The dream – the reality

Author: Barrett Rainey

“Outside every silver lining
there’s a dark cloud.”

Our little burg-in-the-Oregon-woods is witnessing proof of that chronic pessimism.. A local, extremely entrepreneurial company has become so successful it’s gone now. And we’re left with our lining-less dark cloud.

Here’s what happened. About five years ago, local soccer moms Mandy Holborow and Sheri Price wanted to make more healthful snacks for their kids. Right here. Just across town. They finally decided on oatmeal laced with fruit. Put a handful in baggies to keep in the cupboard, take out and add the hot water. Soon, some friends wanted to try it so Mandy and Sheri whipped up more and passed around the baggies.

As word got around, more friends – and people they didn’t even know – wanted some. So, starting in the kitchen – and later expanding into the garage – the ladies cranked out more oat and fruit snacks. Voila! “Umpqua Oats” was born.

One thing led to another. Some local coffee shops and grocery stores added Umpqua Oats – by then in small, white styrofoam cups, selling for about $3 each – and things just kept growing. Seven flavors, too. So, Shari and Mandy took over a building that had formerly been a large department store. That meant seven full-time workers – another 10-15 as needed.

Today – just four years later – Umpqua Oats is an international business with product in a lot of major airports, many stores and hotels in this country and Canada. Airlines are interested for on-board snacks. Some already have ‘em. Sheri and Mandy are talking to public school food providers, colleges and universities, fitness clubs, motels and other places where people would like a quick, healthful snack.

Bottom line: each year since founding, sales have doubled. And more. Using the same very active marketing plan that has succeeded so far, outside experts think that doubling can go on for several more years at least. It’s now a multi-million dollar, international business and no one knows where it will top out. Or if.

WOW! Talk about a couple of local Oregon soccer moms putting our little burg-in-the-woods on the map! A growing payroll – dollars multiplying in the local economy – success that could draw spinoffs or new businesses.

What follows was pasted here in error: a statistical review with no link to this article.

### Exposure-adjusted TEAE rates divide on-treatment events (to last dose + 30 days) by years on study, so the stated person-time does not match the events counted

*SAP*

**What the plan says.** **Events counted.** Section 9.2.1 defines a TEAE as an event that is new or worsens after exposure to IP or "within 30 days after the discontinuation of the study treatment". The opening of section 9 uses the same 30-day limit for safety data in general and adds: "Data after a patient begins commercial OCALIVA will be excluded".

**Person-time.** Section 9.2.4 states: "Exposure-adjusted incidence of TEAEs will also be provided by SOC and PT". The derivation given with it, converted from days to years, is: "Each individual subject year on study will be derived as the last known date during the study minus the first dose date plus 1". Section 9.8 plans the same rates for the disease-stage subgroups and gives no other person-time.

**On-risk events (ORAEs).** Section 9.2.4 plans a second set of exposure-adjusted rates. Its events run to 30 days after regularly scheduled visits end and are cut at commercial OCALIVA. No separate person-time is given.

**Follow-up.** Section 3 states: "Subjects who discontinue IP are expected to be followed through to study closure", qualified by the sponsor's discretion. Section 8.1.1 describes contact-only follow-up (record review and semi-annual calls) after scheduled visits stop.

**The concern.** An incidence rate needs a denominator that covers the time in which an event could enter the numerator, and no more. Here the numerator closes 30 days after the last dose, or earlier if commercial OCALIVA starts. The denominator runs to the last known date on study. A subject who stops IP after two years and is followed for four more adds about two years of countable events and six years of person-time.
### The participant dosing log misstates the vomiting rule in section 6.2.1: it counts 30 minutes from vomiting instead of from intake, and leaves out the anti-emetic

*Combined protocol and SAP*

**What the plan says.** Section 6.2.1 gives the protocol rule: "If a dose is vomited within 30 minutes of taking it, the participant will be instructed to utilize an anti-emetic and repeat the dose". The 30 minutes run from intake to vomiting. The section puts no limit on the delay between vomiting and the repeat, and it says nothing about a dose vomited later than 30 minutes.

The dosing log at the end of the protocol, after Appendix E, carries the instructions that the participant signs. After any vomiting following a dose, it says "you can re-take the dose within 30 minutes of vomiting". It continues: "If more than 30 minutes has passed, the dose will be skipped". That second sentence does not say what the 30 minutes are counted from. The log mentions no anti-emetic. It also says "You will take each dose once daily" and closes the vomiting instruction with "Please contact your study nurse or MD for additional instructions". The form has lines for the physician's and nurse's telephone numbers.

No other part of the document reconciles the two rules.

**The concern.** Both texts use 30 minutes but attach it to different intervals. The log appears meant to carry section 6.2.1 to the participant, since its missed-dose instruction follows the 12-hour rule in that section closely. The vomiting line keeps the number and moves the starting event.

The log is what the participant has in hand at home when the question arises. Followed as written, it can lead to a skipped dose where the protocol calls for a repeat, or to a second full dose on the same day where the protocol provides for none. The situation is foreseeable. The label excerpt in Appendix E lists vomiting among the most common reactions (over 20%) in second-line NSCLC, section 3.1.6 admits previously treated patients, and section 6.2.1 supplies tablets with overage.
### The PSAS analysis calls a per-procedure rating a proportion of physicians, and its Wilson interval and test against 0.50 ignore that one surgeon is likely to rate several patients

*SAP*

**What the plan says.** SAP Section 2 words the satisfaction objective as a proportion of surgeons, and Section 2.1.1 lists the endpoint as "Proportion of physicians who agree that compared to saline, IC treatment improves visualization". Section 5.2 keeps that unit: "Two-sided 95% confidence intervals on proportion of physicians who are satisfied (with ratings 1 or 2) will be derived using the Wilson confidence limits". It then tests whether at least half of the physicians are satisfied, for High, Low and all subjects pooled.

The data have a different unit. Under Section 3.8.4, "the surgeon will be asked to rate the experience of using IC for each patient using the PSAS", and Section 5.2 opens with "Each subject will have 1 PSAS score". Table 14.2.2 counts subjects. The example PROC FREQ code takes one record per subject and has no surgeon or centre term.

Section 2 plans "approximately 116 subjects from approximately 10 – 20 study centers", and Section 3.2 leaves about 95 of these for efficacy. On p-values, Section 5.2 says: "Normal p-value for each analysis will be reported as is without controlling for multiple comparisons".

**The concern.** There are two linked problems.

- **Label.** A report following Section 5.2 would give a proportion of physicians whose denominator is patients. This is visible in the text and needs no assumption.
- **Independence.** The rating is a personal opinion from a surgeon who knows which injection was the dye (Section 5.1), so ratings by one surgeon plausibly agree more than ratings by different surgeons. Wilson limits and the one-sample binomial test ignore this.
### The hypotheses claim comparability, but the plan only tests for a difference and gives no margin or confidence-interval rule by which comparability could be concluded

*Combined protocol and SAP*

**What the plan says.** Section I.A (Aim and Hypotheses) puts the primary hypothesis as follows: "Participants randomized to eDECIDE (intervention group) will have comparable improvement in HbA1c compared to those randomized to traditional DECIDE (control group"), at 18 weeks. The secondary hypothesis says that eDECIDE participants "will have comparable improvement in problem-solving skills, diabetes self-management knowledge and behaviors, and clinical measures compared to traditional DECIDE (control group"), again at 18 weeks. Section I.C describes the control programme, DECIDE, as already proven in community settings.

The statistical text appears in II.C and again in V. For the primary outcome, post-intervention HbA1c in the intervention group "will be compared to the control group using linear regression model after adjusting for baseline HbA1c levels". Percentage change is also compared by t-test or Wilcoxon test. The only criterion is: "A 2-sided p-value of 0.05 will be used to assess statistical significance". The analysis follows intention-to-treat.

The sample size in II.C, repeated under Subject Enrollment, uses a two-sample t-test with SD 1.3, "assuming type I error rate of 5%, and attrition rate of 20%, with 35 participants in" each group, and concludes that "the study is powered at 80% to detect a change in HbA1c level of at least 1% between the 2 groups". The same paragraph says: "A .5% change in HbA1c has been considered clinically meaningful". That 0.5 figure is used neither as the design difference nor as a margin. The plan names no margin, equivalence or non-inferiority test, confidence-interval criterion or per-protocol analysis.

Except – now they’ve closed and moved. Production is in California and corporate headquarters now in Nevada. And the empty retail building that used to be a department store – before it was home to a booming local industry – is vacant. Again. Former employees now unemployed.

Shari and Mandy – their husbands and kids, too – are living in a Las Vegas suburb. Production of Umpqua Oats is being handled by Honeyville Food Products in Rancho Cucamonga, CA. Orders Umpqua Oats used to handle by the baggie over the phone are being replaced by fork lift pallet-loads out of a large warehouse going everywhere.

Product production demands now require a company with the right equipment and experience like Honeyville – experienced in large-scale packaging and assembly not available here.. Also necessary – a larger pool of labor. The active sales calls Mandy and Shari make in person are now several a week with destinations coast-to-coast and overseas. So, better air travel connections were necessary. Couldn’t do that here in the trees.

As for the spinoff economic “benefit” for our little burg, well, we can go buy a cup of Umpqua Oats at Safeway and say “We knew them when.”

The Northwest is full of little burgs like ours. Once flourishing with major industry – timber, fishing, mining – where things went bottoms up. A variety of reasons. Some – like Idaho’s Silver Valley – lost their “glory days” decades ago and they haven’t come back. Maybe they never will. Others – like Bend, Sisters and Redmond in Central Oregon – lost timber mills and forest products but made a largely successful shift to tourism with skiing, white water rafting, dozens of golf courses, large numbers of retirees and smaller entrepreneurial businesses. They became “service industry” towns.

The largest problem for a one-industry town like ours is that it takes so long to replace the economic underpinnings that created past stability. Timber has been here 150 years. Economics and technology dictated downsizing. Now, folks hereabouts are looking to the wine industry. That’s a hopeful future. But it takes a long, long time for a full-blown impact on the local economy. Nearly all the vineyards and wineries here are family-owned. The big names seen in California and New York aren’t here. Yet. Maybe never. Neither is the large, skilled workforce of field hands and vintners – at least not in large enough numbers to make a sizeable economic impact. May happen. Someday. But that someday could be many years away. People are working on it. But it’s a long-haul situation.

Like a lot of other small Northwest burgs, we’ve got some good economic development people at work. There are plans on the table. Things could look a lot better. Someday. But, again, it takes years. Often, a lot of years.

Umpqua Oats is quite a story. Outside of high tech startups today, a very unusual story of rapid success and a wide open future. Especially in the backwoods. Lots of folks hereabouts thought Mandy and Shari really had something. In fact, about a year ago, they told my Rotary club this was where they were born, where they started and this was where they’d stay. I’m sure they believed that. Then.

But business is business. Even in our little burg-in-the-woods. Good luck to ‘em.

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